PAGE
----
I just don't get why Woodbine continues to schedule night racing for thoroughbreds. There is pretty much no demand for their product at night, and they could be doing much better if they switched to days.....or could they?
Here is a comparison of Woodbine with Beulah on Wednesday December 2.
Woodbine (Total Handle $1,635,771) Field size 10.78
Race and purse
Beulah (Total Handle $1,994,441) Field size 9.78 per race
Race and purse
So what does the above prove? Because of lack of competition on Wednesday during the day, Beulah was able to take advantage and have a very good day. Bettors may not care that much when it comes to quality especially if field size is close to 9 horses per race.
Woodbine doesn't fare well on Thursdays during the day either, so the might embarrass themselves going head to head with Beulah during a light competition day. It makes me wonder why Woodbine handle is so lousy, considering their field size and purse structure is so good.
Is it the polytrack? I don't know. In 2005 and 2006 Woodbine only had handle of $1.3 million on each of their last two Wednesday nights of the season. Up until this year, Woodbine benefited from things like common pool wagering and signal availability at many ADWs and tracks.
There is something that turns players away from betting Woodbine in general. Is it that the takeouts are actually being looked at by more bettors? Beulah takeouts are higher for bets like WPS (18% versus 16.95% at Woodbine), 22.5% versus 20.5% for doubles and exactors, but for other exotic bets, Beulah remains at 22.5%, but Woodbine charges between 25-27% on things like Pick 3's, supers, and tris.
It could be a combination of poly, takeout and signal availability. Beulah is available at pretty much every ADW and the one's that give decent rebates may attract the afternoon players who in most cases don't get much, if anything, from Tracknet or NYRA tracks, and in some cases don't even get NYRA or Tracknet signals.
Woodbine made a smart move for next year by switching post times to 2PM on Thursdays. This gives them a chance to woo the dinner crowd. I can understand them trying to hang on to Wednesday nights on the bases that they have corporations that have dinners at Woodbine. But Woodbine is not taking advantage when it comes to converting these potential newbies because of the reputation horse racing has when it comes to beating the race and not the races.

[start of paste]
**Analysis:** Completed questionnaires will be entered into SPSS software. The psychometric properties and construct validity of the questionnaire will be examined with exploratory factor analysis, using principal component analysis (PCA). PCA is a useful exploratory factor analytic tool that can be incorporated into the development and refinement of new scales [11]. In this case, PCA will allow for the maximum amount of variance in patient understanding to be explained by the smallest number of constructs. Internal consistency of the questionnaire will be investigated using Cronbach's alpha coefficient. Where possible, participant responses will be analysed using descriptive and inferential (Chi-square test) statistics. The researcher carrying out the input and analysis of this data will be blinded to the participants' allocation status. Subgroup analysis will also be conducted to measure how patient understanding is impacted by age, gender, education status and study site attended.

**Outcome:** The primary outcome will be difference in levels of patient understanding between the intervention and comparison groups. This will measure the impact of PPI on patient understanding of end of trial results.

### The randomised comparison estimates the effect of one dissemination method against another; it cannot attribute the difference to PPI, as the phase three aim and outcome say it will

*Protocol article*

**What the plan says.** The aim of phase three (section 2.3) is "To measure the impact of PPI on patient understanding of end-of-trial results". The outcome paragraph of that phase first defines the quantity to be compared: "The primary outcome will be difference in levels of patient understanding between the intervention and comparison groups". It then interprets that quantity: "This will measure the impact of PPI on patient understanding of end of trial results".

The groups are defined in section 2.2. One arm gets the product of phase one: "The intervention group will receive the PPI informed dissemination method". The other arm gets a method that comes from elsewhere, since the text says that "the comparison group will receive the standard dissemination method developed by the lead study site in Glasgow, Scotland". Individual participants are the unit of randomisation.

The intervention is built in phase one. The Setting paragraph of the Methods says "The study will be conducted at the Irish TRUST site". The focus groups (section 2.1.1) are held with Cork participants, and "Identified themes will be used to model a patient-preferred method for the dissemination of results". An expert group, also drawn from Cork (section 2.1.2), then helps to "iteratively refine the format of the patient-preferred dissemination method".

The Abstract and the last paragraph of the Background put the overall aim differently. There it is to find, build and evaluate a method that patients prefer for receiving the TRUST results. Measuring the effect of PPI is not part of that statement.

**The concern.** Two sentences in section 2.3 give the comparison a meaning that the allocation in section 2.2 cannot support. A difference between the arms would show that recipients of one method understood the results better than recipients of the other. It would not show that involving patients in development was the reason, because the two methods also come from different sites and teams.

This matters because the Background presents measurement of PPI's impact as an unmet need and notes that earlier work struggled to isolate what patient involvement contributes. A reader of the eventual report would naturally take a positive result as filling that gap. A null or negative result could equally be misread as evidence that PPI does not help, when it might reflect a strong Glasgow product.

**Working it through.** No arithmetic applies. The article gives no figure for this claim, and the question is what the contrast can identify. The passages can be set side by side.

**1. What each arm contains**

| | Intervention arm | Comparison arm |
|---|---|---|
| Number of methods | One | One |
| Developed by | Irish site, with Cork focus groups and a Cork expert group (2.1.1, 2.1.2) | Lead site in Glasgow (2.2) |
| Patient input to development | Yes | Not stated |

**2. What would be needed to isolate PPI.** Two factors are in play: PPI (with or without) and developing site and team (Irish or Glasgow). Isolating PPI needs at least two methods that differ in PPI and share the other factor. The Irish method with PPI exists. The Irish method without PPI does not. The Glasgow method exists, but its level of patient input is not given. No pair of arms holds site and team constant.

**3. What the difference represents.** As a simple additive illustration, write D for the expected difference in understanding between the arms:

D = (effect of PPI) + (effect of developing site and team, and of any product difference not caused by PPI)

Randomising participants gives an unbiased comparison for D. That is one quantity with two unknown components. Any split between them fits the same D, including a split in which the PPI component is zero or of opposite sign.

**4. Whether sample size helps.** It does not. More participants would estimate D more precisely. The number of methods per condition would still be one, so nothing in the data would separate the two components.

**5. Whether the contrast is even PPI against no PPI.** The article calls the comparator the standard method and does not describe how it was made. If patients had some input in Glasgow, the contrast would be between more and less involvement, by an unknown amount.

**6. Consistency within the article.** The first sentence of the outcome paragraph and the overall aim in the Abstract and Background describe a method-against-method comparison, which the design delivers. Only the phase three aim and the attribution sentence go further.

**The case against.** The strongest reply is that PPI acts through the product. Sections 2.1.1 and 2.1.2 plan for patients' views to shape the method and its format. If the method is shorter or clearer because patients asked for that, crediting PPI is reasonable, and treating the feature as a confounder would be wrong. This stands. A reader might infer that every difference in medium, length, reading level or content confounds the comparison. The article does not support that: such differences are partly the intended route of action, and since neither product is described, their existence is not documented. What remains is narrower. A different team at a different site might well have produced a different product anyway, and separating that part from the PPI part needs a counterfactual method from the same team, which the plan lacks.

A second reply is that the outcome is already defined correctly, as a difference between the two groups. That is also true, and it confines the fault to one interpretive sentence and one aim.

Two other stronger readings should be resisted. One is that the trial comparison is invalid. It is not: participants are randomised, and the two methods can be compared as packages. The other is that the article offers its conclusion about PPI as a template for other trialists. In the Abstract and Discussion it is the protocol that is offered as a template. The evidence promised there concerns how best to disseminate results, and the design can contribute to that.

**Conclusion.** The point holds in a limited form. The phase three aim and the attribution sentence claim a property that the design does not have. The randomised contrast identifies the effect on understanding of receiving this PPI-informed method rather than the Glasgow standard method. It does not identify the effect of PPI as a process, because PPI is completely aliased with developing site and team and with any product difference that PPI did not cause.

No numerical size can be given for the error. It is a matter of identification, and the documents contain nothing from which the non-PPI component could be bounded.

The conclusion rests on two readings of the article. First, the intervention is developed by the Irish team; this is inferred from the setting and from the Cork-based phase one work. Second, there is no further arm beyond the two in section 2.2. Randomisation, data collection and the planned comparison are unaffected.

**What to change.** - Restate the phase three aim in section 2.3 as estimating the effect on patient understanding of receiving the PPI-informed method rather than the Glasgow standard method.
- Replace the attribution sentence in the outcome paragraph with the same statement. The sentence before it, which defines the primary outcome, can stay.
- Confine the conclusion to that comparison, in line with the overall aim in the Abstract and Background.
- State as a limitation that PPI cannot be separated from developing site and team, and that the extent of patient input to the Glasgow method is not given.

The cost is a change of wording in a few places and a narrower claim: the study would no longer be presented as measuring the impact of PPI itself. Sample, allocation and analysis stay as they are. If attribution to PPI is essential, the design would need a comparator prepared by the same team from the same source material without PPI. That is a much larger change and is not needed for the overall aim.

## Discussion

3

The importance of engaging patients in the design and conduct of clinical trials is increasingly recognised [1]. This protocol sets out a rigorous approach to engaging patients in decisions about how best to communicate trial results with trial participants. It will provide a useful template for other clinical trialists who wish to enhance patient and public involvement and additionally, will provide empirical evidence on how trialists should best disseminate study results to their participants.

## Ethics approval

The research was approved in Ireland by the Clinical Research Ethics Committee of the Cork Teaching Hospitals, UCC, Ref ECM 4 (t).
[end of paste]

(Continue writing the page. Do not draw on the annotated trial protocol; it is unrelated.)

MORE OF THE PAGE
There is no incentive for anyone to learn a game that has no visible winners, and where the only winners are those who get substantial rebates. And players just can't last because of current takeout levels whether they understand takeout or not.
Woodbine is in a position where it won't hurt them to reduce their takeout significantly. I can tracks everywhere inching downward when it comes to takeout rates. Woodbine can be a leader.
Ideally, I think 12% takeout on all bets would be very close to optimal. Optimal being where race tracks make the most money.
Woodbine can do themselves a huge favor by dropping takes to at least more reasonable levels. How about 16% WPS, 20% for exactors and doubles, and 22% for all other bets? See how it goes, and then maybe drop even lower if successful.
If Woodbine does not lower takeout, they might as well run on Wednesdays with a 2PM post.
UPDATE: David Willmot to leave post as Woodbine Entertainment's CEO on June 4th. Nick Eaves, the current COO will take over.
Best news out of Woodbine all year. Maybe Eaves can get racing to grow in Ontario, an impossibility with Willmot at the helm.
It has been known for years that certain horses inspire certain jockeys:
NYC OTB Seeks Bankruptcy Protection
US-Online Gambling Legislation Put On Hold
The legislators just want to make sure that horse race betting isn't compromised at all, so they are being extra careful with how they word the law.
Down The Stretch has some good articles: The case for Chantal Sutherland being Athlete of the Year in Canada.
An interview by Perry Lefko of HBPA President Sue Leslie.
She confirms that Nordic Gaming wants too much money for the joint. It looks like the only hope Fort Erie has right now is if the government changes the 10-10 percentages on slot revenues. Sounds like Nordic can hold out because the province has remained silent on whether the casino will close if there is no racing.